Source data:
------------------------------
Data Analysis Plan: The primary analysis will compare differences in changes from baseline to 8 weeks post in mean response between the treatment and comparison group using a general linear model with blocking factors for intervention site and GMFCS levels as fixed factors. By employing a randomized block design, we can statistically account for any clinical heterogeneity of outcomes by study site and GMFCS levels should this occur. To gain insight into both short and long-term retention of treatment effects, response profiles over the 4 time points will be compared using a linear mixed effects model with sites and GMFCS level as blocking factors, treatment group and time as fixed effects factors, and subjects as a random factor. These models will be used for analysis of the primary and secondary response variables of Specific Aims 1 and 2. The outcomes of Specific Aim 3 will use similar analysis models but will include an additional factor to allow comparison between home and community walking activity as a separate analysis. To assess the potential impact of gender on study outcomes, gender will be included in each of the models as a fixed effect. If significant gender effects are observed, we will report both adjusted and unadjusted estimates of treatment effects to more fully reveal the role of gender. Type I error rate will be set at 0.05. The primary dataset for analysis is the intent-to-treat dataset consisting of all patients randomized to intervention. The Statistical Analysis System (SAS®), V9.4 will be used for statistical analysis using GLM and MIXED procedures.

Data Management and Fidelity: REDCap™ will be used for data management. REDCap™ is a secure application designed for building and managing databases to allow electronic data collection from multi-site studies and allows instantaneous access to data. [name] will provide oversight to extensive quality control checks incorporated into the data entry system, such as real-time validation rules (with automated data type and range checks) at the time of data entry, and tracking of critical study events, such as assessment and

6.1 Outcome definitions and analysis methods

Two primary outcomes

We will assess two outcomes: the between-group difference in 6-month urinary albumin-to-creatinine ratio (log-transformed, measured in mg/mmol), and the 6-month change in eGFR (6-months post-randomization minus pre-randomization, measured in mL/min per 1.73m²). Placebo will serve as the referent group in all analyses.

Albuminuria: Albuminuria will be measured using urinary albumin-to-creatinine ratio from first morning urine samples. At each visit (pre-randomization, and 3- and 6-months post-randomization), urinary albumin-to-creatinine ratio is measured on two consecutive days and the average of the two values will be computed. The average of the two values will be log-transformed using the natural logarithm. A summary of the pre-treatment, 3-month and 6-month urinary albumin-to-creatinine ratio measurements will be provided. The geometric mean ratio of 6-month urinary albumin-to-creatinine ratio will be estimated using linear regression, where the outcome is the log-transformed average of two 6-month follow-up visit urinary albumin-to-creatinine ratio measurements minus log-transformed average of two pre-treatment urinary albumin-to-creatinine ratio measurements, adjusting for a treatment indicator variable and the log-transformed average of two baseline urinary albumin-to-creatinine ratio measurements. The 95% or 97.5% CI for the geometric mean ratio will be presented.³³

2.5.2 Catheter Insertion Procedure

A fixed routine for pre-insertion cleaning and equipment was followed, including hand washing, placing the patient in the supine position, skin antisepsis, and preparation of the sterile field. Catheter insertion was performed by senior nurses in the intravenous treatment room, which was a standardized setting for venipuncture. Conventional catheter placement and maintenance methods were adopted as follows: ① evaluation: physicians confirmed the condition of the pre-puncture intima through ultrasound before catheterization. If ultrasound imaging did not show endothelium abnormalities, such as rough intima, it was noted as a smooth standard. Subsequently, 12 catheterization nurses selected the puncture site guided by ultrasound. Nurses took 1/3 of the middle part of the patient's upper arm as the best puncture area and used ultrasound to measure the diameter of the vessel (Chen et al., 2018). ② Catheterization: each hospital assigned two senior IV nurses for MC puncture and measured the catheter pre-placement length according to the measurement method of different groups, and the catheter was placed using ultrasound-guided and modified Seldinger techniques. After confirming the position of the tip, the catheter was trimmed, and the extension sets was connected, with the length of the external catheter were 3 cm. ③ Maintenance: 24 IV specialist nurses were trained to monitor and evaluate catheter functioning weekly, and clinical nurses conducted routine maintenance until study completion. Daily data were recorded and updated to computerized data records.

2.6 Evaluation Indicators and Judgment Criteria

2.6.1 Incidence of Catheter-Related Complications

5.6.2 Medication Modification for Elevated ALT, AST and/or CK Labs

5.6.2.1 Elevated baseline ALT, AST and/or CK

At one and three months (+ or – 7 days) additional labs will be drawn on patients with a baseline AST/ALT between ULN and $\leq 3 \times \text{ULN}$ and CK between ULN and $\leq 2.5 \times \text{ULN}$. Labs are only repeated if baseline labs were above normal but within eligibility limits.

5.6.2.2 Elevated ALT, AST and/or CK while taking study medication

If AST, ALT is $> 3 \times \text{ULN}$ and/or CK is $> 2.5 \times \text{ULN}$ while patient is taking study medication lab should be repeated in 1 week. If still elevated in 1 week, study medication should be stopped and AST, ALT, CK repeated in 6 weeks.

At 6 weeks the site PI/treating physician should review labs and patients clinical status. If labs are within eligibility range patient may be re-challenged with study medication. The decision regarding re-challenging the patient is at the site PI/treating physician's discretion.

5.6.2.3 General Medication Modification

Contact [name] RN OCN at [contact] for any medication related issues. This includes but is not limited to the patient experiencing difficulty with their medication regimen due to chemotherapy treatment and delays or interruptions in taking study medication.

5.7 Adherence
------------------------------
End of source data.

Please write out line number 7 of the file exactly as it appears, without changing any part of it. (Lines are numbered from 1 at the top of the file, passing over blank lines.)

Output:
2.5.2 Catheter Insertion Procedure